Welcome to the KingZoo and Funny Farm, where we learn to live, laugh, and love together. Here you'll find snippets of life in our zoo, parenting tips we've learned along the way, reflections on shining God's light in this world, passions in the realm of orphan care, and our journey as parents of a visually impaired child with sensory processing disorder. Have fun!

Friday, February 11, 2011

Virtues

I have always been a fan of the read-aloud.

My mother used to read to my brother and me before bed. She'd place a chair in the hallway between our bedrooms and read, sometimes until she fell asleep. I remember her reading the Little House series and books by Marguerite deAngeli.

School teachers kept me mesmerized with wonderful classics such as C.S. Lewis' Narnia series, The Wolves of Willoughby Chase, and Mrs. Frisby and the Rats of NIMH.

My only complaint was that it took too long to finish a story. To solve this problem I would just go to the library and check it out myself so I could read ahead.

So of course I started reading aloud to my own children as soon as I possibly could. In turn I've passed along the greats that were read to me along with some new ones. Some we've loved, some we've not, and some we've disagreed. Our current modus operandi is to gather in the living room before lunch. I wrap up in a nice, warm blanket and invite the dog to lay across my feet. The children gather around as I bring our newest book to life. Our second-to-last book was Home of the Brave by Katherine Alice Applegate. I don't often choose a book by roaming the library shelves but I was desperate. It caught my eye because of its ties to Africa, immigration, and finding ones way in America; themes that are near and dear to our hearts right now. We LOVED it! There was so much more to explore in this gem: African proverbs, imagery in writing, effects of war and fitting in. From there we read Ten Kids, No Pets by Ann M. Martin, because, of course, I read every book about this subject that I can. So, not wanting to start another book until Shoun is here full-time (no one likes to arrive in the middle of a book), we decided to start William J. Bennett's The Book of Virtues: A Treasury of Great Moral Stories. Because no one ever expects to read it from front to back (do they?) and we can begin and abort at any time.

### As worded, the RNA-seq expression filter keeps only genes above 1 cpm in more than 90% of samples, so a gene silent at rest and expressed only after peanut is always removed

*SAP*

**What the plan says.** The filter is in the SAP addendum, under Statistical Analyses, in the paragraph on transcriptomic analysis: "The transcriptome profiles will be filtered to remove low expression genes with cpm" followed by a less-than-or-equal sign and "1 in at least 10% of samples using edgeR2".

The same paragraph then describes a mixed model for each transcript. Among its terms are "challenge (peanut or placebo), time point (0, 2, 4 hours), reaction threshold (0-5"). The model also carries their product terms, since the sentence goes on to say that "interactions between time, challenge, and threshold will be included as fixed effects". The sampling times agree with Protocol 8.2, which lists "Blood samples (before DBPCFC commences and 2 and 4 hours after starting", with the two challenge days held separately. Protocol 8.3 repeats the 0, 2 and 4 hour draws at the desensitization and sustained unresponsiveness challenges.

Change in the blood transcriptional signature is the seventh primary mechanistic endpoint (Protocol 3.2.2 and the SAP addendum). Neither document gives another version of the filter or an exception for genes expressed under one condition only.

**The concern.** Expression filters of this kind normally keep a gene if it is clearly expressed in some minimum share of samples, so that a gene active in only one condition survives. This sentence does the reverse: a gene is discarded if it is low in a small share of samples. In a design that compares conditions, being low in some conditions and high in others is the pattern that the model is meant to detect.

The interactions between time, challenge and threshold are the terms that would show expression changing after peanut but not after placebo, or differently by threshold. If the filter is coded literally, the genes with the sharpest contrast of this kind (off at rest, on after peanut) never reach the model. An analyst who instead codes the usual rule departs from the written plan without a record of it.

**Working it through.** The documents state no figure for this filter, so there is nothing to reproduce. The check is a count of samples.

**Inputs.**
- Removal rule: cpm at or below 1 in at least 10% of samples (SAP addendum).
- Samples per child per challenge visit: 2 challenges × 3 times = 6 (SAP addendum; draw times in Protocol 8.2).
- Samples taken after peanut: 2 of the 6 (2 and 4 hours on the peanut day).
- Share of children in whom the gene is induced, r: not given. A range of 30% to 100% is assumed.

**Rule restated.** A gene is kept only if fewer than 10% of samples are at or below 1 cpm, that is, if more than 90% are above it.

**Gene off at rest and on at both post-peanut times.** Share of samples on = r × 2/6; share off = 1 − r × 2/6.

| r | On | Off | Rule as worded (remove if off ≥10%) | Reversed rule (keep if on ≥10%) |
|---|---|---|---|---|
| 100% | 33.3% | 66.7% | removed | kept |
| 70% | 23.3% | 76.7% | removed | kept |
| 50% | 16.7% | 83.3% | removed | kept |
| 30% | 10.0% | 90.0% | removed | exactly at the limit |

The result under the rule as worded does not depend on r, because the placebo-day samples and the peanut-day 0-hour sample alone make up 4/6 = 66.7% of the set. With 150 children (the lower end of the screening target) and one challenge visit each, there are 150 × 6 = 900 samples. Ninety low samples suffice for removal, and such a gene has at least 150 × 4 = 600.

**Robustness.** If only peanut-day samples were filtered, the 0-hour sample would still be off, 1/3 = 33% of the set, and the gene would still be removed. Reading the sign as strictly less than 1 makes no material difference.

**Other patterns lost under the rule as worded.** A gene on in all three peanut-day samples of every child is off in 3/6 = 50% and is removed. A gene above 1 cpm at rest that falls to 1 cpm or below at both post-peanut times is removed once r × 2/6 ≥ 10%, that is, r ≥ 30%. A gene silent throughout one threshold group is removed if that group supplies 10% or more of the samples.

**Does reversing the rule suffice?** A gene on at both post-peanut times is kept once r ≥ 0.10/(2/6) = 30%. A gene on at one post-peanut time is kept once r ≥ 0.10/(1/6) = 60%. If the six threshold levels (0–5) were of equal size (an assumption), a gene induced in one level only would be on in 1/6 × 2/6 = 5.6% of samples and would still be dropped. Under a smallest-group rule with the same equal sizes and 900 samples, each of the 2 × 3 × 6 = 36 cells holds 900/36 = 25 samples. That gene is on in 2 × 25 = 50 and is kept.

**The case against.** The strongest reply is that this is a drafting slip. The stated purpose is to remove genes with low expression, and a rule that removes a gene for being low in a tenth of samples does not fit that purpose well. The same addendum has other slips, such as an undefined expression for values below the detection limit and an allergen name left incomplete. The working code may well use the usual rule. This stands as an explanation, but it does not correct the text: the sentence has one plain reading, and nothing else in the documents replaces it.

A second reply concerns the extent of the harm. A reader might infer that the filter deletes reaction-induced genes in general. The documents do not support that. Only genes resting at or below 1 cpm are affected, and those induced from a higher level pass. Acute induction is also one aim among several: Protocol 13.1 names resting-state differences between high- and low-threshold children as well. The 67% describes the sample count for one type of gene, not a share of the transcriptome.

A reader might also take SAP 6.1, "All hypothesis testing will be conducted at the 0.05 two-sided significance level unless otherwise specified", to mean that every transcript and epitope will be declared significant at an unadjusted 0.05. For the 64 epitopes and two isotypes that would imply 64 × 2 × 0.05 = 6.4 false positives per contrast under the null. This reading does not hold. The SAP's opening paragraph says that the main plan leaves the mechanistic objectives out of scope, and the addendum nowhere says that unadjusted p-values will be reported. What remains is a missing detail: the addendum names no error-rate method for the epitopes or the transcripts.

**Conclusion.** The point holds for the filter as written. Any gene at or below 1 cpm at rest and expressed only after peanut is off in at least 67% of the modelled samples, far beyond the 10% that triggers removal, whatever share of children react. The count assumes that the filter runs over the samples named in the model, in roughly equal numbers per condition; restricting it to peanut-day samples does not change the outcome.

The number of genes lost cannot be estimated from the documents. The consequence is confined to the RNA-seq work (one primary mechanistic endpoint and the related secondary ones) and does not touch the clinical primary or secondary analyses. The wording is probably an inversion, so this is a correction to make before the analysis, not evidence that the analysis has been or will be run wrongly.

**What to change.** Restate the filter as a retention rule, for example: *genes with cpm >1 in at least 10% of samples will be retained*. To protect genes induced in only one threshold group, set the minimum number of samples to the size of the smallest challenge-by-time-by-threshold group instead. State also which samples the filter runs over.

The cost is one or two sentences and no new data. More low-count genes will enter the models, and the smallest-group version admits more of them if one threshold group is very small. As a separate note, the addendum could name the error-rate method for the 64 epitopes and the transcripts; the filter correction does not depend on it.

We've actually had this book for quite some time, since Andrew "gave" it to John in 1995 (I believe it was a hint to read to him more), but never read more than a few selections from various chapters within the book. So, today we sat down, ready to dive into the first of Bennett's 818 pages of virtues.

What a good idea! The first chapter is titled, "Self-Discipline." Already, after just one morning of learning from Bennett's comprehensive collection, we've learned the following:

-If you don't say please, a creature will run out of your mouth and jump into your brother's mouth, thereby making him say "please" twice
-If you are in the habit of slamming doors, something will fall on you and you will die.
-If you don't shut doors, you'll be sent to Singapore.
-If you are frisky, busy, modest, bright, pure, happy, and gentle, you will be chosen as someone's Valentine.
-If you have a curl in the middle of your forehead, you will either be extremely good or extremely horrid.
-If you don't go to bed when your mother tells you to do so, a fairy will come down your chimney. If you accidentally hurt her, the fairy's mother will come down the chimney and get you.
-If you wiggle too much, you will turn into an eel.
-if you go to the zoo, and let go of your nurse's hand, you will be eaten by a lion, feet first.
-Dogs and cats who fight in the middle of the night will eat each other, as witnessed only by the household Dutch clock and Chinese plate.
-If you don't listen to your hunting hawk's advice, you might accidentally kill it when it is trying to save your life.
-If you don't eat your soup, you will die in five days.

Wow! Such good advice people gave 100 or more years ago. Doesn't quite compare to the happily ever after stories of today. I can't wait to see what we learn as we continue in the self-discipline chapter tomorrow! One thing's for certain, my children will have so much more self-discipline than yours by the end of this chapter. Who wouldn't with consequences like these?

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